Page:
Percentages of each fraction get blended together to be light rum. The remainder of each fraction is not entirely aged as heavy rum. The middle fractions are mostly water and ethanol (congener free) so they do not benefit from aging. The scraps that go into the barrel age faster because there is less unageable ethanol and water taking up space in the barrel. These techniques are practiced with infinite options and it is very hard to say to what degree any specific producers use them.
Super fractionated distilling is practiced in tandem with deeply involved biological control over fermentation. Fermentations are inoculated with more than just a single pure colony of yeast in some cases as well as selected bacterial strains. Unless the heaviest possible rum is desired, bacteria in spontaneous fermentations can eat up sugar, reducing potential alcohol. Arroyo developed methods of inoculating bacteria at later stages in fermentation so a desired yield of alcohol could be produced before bacteria started to metabolize hard to ferment residual sugar or other compounds.
Pursuing economy is not about being cheap, it is mainly about environmental responsibility and each percentage point of potential ethanol squandered is an environmental burden with intense water usage and significant effluent to dispose of and this was even a concern in the 19th century. Spirit production priorities differ from that of wine and the comparative philosophies are something I’ve wanted to tackle in depth for quite some time (there is a lot of literature left on my list to collect).
Large distilleries have economies of scale that allow for scheduling of exotic fermentations because they have shifts running around the clock. Bacteria may be inoculated, then like a bun in the oven, the wash will have to be distilled so many hours later to not spoil. Ron del Barillito may have fermentation dreams that are beyond their ability to staff their own distillery and that is why they purchase stocks from an around-the-clock operation. That is sadly not the sexiest fact to explain to a consumer.
Small distilleries have logistical problems trying to emulate larger operations, but an option that I’m not sure how widely it is used is immobilized cell technology where bacteria or yeast are immobilized in alginate beads. Significant biomass of yeast or bacteria can be put into a fermentation then completely removed using a wire cage arresting the activity of the beads. Specialty fermentations can be designed that fit into the scheduling logistics of a small distillery and that is something I aim to explore.
Progressive ideas, that started with Rafael Arroyo, push rum into the territory of ingestible perfumes and that is the pinnacle of being able to cement and retrieve a memory. Super fractionated aging may even render the techniques of the Lost Spirits distillery unnecessary and irrelevant. Pure culture multiple inoculation biotechnology and super fractioning techniques are in no way cheating and simply represent visionary dreams and possibilities just like those of the perfumer. The contents are hard to label, but the aims are pure.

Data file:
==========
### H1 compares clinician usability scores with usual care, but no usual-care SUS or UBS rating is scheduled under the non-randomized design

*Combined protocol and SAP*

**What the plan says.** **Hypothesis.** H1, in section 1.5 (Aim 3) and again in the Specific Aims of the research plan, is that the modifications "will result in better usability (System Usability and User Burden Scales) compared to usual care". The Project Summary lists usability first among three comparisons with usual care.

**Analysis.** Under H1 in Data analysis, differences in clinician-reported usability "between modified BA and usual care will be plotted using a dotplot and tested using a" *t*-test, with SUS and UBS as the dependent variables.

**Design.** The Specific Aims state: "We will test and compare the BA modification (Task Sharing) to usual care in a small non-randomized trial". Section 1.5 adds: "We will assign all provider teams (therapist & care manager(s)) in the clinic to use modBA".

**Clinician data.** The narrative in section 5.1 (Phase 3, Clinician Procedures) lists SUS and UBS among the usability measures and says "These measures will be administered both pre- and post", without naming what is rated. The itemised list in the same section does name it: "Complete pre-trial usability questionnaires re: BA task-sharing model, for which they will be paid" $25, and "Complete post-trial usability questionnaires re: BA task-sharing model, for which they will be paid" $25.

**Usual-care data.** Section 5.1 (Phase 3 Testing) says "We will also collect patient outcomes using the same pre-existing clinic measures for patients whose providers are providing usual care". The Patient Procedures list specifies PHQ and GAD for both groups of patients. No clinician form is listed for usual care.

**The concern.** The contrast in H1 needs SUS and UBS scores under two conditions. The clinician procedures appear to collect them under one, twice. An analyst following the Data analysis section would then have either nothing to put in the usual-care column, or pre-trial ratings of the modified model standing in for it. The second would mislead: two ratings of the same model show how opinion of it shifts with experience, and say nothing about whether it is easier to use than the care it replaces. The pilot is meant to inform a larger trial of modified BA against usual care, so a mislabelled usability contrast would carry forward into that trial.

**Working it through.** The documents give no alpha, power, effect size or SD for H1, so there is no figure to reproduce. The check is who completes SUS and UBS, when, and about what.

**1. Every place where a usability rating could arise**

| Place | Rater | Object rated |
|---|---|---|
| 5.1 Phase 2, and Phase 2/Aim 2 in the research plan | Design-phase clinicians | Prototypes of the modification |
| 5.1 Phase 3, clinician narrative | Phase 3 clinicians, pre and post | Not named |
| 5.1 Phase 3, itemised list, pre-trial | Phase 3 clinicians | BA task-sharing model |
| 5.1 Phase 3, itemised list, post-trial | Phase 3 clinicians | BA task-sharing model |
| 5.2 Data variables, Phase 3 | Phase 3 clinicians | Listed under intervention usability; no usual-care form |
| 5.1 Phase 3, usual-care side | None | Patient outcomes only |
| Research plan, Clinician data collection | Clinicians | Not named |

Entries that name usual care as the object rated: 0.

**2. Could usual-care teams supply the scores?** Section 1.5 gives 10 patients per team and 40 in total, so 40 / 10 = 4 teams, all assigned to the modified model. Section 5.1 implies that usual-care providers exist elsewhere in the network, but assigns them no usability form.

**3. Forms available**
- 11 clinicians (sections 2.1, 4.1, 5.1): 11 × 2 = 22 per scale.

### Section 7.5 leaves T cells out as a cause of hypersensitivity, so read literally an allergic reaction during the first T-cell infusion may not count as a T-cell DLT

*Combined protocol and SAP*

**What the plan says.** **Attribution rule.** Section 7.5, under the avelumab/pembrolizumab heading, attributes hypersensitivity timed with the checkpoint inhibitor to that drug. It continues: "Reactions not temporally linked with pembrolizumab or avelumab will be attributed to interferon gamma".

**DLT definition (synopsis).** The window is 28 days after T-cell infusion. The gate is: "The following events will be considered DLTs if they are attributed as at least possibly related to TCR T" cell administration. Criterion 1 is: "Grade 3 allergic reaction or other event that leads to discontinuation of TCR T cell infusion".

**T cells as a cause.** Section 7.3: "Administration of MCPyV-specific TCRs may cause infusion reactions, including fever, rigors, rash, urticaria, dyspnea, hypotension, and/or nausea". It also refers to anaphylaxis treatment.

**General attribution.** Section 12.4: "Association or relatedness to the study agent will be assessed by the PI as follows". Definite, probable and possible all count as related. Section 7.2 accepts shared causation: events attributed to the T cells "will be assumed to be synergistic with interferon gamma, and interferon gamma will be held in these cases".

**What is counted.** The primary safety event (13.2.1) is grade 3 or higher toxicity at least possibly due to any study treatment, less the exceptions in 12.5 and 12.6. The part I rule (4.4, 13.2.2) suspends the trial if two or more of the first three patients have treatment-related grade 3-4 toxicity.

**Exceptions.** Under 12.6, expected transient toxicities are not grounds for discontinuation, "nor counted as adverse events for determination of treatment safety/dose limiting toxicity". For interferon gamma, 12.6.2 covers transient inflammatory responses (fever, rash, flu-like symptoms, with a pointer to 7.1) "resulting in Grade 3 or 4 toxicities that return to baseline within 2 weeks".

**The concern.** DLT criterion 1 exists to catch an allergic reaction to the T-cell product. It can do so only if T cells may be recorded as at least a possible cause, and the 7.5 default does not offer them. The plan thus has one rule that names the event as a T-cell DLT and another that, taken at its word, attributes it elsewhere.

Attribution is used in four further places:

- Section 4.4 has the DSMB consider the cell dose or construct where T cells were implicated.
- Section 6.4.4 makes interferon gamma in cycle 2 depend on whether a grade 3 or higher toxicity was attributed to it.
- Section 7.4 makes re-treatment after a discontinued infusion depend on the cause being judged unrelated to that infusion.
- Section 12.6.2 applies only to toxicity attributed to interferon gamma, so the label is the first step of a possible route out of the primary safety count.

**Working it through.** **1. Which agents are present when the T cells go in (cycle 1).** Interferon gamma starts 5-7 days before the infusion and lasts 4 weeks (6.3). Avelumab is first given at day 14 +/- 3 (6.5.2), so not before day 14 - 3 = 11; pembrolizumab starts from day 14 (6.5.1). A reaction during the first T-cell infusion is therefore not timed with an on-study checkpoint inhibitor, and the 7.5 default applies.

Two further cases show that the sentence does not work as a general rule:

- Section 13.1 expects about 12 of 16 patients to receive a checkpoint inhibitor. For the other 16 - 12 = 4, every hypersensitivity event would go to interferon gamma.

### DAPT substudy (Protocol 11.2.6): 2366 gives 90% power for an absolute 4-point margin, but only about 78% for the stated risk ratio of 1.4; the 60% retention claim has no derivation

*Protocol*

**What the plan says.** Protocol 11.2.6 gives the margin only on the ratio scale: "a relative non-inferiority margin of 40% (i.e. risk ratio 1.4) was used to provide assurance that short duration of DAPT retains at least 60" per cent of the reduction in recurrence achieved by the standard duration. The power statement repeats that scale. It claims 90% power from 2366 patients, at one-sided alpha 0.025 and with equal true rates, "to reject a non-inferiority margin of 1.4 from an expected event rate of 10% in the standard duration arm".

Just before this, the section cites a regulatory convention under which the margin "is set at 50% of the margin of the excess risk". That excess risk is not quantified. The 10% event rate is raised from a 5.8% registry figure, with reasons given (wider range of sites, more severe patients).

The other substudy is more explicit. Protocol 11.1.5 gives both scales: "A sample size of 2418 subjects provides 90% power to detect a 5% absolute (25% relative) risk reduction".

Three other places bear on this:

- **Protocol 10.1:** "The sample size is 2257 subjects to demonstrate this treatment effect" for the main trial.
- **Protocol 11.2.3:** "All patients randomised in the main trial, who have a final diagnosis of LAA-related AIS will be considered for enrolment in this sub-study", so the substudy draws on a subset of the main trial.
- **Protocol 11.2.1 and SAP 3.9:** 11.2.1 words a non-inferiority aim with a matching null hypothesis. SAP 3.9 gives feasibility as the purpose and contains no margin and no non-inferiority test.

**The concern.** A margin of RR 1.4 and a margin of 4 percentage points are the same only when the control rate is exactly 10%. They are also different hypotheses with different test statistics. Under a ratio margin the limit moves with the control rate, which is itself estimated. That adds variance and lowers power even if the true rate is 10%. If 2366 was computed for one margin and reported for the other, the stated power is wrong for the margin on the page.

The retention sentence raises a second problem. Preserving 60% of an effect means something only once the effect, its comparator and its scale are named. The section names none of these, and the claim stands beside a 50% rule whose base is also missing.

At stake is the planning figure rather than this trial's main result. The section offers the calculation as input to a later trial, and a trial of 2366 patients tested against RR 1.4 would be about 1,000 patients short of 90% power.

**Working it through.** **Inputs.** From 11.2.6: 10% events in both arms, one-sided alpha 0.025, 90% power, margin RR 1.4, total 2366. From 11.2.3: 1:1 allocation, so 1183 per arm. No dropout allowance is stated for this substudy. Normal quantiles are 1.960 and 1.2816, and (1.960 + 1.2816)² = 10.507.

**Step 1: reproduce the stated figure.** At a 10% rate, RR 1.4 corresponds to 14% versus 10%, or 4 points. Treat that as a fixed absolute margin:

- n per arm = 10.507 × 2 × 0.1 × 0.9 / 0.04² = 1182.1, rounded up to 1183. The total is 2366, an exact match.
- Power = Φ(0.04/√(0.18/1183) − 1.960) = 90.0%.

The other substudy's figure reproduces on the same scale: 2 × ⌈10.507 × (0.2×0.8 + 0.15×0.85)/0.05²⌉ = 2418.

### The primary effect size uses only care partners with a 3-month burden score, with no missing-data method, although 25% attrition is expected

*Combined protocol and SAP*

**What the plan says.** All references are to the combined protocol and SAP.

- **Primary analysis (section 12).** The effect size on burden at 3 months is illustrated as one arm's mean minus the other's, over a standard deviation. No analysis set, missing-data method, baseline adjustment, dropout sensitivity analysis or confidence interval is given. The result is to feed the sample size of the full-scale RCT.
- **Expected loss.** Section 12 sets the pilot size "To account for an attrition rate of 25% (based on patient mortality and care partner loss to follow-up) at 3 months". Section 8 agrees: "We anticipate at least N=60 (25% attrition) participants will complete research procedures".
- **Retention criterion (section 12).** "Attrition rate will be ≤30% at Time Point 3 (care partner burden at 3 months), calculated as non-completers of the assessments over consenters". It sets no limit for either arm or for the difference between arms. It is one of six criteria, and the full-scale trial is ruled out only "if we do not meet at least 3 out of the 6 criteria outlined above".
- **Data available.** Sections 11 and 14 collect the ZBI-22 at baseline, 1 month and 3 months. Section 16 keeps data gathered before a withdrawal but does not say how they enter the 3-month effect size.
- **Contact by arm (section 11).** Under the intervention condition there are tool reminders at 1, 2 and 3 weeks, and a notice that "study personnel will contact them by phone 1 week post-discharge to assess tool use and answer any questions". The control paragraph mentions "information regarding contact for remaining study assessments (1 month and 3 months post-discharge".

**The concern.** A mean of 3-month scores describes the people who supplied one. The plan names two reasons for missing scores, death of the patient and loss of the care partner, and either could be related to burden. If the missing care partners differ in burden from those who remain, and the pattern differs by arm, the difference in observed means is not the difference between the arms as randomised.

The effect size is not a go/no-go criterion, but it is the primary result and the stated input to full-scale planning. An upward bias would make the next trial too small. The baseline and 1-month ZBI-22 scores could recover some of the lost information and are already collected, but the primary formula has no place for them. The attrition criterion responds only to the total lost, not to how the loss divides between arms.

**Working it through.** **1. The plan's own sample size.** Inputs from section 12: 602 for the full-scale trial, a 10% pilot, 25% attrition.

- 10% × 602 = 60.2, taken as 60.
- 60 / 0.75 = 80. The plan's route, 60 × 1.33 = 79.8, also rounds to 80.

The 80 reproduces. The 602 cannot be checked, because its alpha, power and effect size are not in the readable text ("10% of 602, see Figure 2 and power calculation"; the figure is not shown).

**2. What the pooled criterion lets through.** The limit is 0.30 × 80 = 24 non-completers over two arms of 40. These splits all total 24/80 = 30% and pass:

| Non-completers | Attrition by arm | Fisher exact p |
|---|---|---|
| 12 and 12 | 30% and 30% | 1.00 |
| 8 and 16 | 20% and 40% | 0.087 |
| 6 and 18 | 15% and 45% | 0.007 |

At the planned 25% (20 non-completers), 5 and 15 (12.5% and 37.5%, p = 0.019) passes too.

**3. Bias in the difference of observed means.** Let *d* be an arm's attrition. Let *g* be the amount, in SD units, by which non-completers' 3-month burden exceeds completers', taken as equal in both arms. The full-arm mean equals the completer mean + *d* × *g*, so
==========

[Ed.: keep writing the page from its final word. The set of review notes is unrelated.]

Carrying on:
Many rum production techniques can be portrayed as modern, progressive, and visionary and that is my reading of so many rums, but somehow it gets lost when we are multiple generations removed from Arroyo and other major thinkers. Producers themselves end up in a bubble and lose the ability to contextualize their own product. If you can’t contextualize it you can’t meet the emerging demands of a curious premium consumer. Spirit producers probably need to relearn their own industry’s history.
Hopefully I’ve succeeding in portraying that rums can reflect the social aspects of terroir better than even wine. They are capable of even being pushed out of their home lands as seen with Bacardi in Cuba and again with Zaya. As society and political climate changes so too does rum. When we think rum is unregulated and unconstrained by production laws that is far from the truth.
Now that a lot of trade barriers have come down for rum, one of the most recent regulations to shape it concerns the toxic congener ethyl carbamate. Producers globally are supposed to reduce their levels of ethyl carbamate in spirits and scotch producers have already made strides so great no one noticed. That sounds nice, but compliance domestically is voluntary and many domestic producers have no clue what the hell it even is. When a producer wants to cross borders they must comply and that means new capital investments which are hard to finance. The chemical compound becomes a trade barrier and keeps some producers out of big markets like the U.S.
Instead of successfully becoming a barrier and slowing trade, ethyl carbamate has caused governments like Brazil to reinvest in agricultural research to better control production in general. Ethyl carbamate is reduced by using stills that are strategic combinations of copper and stainless steel (typically a stainless condenser) because it is the product of complex copper reactions. Reflections on technique across the board spurred by ethyl carbamate have improved spirits quality in multiple areas.
Every spirit tells a story of course, but counter intuitively the story a rum tells is less contrived. Scotch and Bourbon producers apply startling science and marketing acumen to lock their spirits in time, dodging risk while rums float around and are free to reflect so much.